Wake up and do the experiments

Wake up

Trying to read and then write a review of “Wake Up” by Chris Baréz-Brown is not something that can be done quickly.

It is not that the book is difficult to read, nor is it that long. I might also add that I am not an exceptionally slow reader.

No, the issue arises because the book is a compendium of what the author calls ‘experiments’, and each experiment needs to be done over a period of time to see if and how well they work for you. There are over 50 experiments in the book and Baréz-Brown asks the reader not to “just pick up this book, read it and put it back on the shelf; you need to experience these experiments to shift your consciousness”. As experiencing them fully might take at least a week each, if I had tried them all, you wouldn’t be reading this now.

“Wake-Up” is mix of a book about mindfulness, a self-help book, a workbook along the lines of ‘The Ideas Book’ with an injection of a mind-expansion ‘pill’. Its central premise is a strong one: Baréz-Brown says we live about 80% of our lives on autopilot and we could all benefit from a series of nudges and jolts to take us out and beyond our normal routines. His experiments are therefore designed to open our eyes, to encourage us to do more, to live more and generally to try to get more out of our lives.

The experiments are split up into sections with titles like ‘Breathing’, ‘Tune In’, ‘Lost in Music’ and ‘Listen to your Body’. Each experiment is introduced with an insight and include a plan, the payoff and then sometimes some space to capture your thoughts and reflections. There are some lovely factoids in many of the insights like “One hundred years ago, only 10 per cent of us had sedentary jobs”.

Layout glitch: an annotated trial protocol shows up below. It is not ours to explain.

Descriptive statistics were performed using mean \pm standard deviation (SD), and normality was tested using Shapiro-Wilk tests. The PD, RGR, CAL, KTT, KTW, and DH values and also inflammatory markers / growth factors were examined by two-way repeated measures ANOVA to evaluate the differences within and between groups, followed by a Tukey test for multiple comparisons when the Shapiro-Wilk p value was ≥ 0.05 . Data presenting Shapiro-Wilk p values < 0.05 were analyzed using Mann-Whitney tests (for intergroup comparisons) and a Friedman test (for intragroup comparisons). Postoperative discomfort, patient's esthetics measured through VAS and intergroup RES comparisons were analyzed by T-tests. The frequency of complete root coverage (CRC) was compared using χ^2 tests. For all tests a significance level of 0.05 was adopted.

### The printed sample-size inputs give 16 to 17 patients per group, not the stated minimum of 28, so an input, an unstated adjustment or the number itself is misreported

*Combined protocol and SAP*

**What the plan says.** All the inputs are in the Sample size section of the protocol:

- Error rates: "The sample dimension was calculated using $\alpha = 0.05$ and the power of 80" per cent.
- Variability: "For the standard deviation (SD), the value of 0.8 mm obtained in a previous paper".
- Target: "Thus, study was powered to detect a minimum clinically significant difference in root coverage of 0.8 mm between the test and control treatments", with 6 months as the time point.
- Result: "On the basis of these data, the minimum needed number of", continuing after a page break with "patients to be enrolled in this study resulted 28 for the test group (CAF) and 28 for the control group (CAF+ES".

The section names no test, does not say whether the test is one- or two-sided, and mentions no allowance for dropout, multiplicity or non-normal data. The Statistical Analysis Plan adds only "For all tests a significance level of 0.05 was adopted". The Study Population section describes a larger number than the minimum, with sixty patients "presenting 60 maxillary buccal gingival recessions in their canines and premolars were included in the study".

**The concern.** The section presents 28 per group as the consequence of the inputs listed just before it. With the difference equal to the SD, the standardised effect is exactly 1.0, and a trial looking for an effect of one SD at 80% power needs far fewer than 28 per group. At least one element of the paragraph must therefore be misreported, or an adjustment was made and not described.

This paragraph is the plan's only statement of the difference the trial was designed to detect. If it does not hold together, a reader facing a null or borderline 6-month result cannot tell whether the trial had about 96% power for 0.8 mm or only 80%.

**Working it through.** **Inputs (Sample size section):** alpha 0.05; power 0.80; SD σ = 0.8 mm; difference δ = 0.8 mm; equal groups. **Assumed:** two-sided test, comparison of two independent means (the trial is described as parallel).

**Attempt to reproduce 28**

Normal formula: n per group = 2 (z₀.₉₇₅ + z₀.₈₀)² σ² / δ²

Of the experiments I tried or already use, some of my favourites are ‘Get lost at lunchtime’, ‘Be lost in Music’ and ‘Say Yes’.

While I enjoyed the book, a couple of things did niggle a little bit - not always delivering the “giggle” Baréz-Brown wants the book to be.

One is that if anything there is too much in it - so many suggestions, so many experiments. If you tried to do them all, I’m not sure how much time you would have for the routine but important things in life.

The other, which may also be a function of the number of experiments, is that some of them did start to sound a bit repetitive. A case in point being ‘Write a letter to someone you care about’ in which we are told to include one thing we truly appreciate about the person we are writing to, which isn’t that different to the suggestion we find one person and share with them what it is that we love about them, made in ‘Spread the Love’.

However, I may be nit-picking. any book that champions the extraordinary and truly technicolour world we live and how we should do more to enjoy it is to be applauded.